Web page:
Hormones shape our bodies, make us fertile, excite our most basic urges, and as scientists have known for years, they govern the behaviors that separate men from women. But how?
Now a team of scientists at the University of California, San Francisco (UCSF) has uncovered many genes influenced by the male and female sex hormones testosterone and estrogen that, in turn, govern several specific types of male and female behaviors in mice.
The UCSF team selectively turned many of these genes off one by one and found they could manipulate individual behaviors in the mice, like their sex drive, desire to pick fights, or willingness to spend extra time caring for their young.
"It's as if you can deconstruct a social behavior into genetic components," said Nirao Shah, MD, PhD, an associate professor in the Department of Anatomy at UCSF who led the research, which is published in the 2/3/12 issue of the journal Cell. "Each gene regulates a few components of a behavior without affecting other aspects of male and female behavior.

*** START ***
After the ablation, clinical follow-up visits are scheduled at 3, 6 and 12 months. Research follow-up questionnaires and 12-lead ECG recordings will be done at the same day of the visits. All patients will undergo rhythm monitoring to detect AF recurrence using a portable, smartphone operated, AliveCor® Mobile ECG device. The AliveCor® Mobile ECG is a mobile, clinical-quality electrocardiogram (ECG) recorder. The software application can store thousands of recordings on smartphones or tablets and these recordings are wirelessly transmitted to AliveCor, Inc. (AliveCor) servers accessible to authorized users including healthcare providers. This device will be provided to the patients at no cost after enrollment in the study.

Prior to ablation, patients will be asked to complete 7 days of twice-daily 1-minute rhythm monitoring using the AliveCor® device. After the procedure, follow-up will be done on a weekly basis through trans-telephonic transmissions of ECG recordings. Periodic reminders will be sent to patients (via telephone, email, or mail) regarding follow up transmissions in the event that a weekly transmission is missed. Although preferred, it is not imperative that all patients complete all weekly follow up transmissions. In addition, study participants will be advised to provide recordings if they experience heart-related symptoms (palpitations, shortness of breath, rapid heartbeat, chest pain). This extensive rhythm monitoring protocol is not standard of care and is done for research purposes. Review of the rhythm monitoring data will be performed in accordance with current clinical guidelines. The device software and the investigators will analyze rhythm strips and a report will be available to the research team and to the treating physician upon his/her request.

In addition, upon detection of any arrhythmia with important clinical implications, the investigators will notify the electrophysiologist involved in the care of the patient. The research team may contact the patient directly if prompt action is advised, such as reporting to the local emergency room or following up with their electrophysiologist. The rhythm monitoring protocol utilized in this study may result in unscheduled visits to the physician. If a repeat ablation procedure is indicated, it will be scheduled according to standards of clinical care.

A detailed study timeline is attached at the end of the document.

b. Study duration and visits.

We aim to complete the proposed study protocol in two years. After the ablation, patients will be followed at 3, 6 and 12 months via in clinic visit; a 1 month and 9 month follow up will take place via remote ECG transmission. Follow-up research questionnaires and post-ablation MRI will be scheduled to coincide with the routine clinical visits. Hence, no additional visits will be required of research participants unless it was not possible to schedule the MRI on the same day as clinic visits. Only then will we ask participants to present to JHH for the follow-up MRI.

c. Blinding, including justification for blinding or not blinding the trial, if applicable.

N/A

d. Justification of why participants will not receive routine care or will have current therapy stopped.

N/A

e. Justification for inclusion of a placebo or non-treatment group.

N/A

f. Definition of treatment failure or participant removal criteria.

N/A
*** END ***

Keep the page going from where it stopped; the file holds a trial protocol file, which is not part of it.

In addition to illuminating the role of genes in male and female behavior, Shah said, the results also have greater implications: If male and female behaviors can be broken down into individual component parts, what other complex behaviors could similarly be deconstructed?
Identifying how genetic differences in our brains account for the differences in our behavior may also be a starting point for understanding how to better address human mental illness and neurodegenerative conditions in which such gender differences exist. For example, autism is four times more common in males than in females.
"Some of the genes we have identified in our study have indeed been implicated in various human disorders that are found in sex-skewed ratios," said Shah. "We won't immediately find all the answers to these disorders based on this research alone, but in the future, it might indeed help to ide
|Contact: Jason Socrates Bardi|
University of California - San Francisco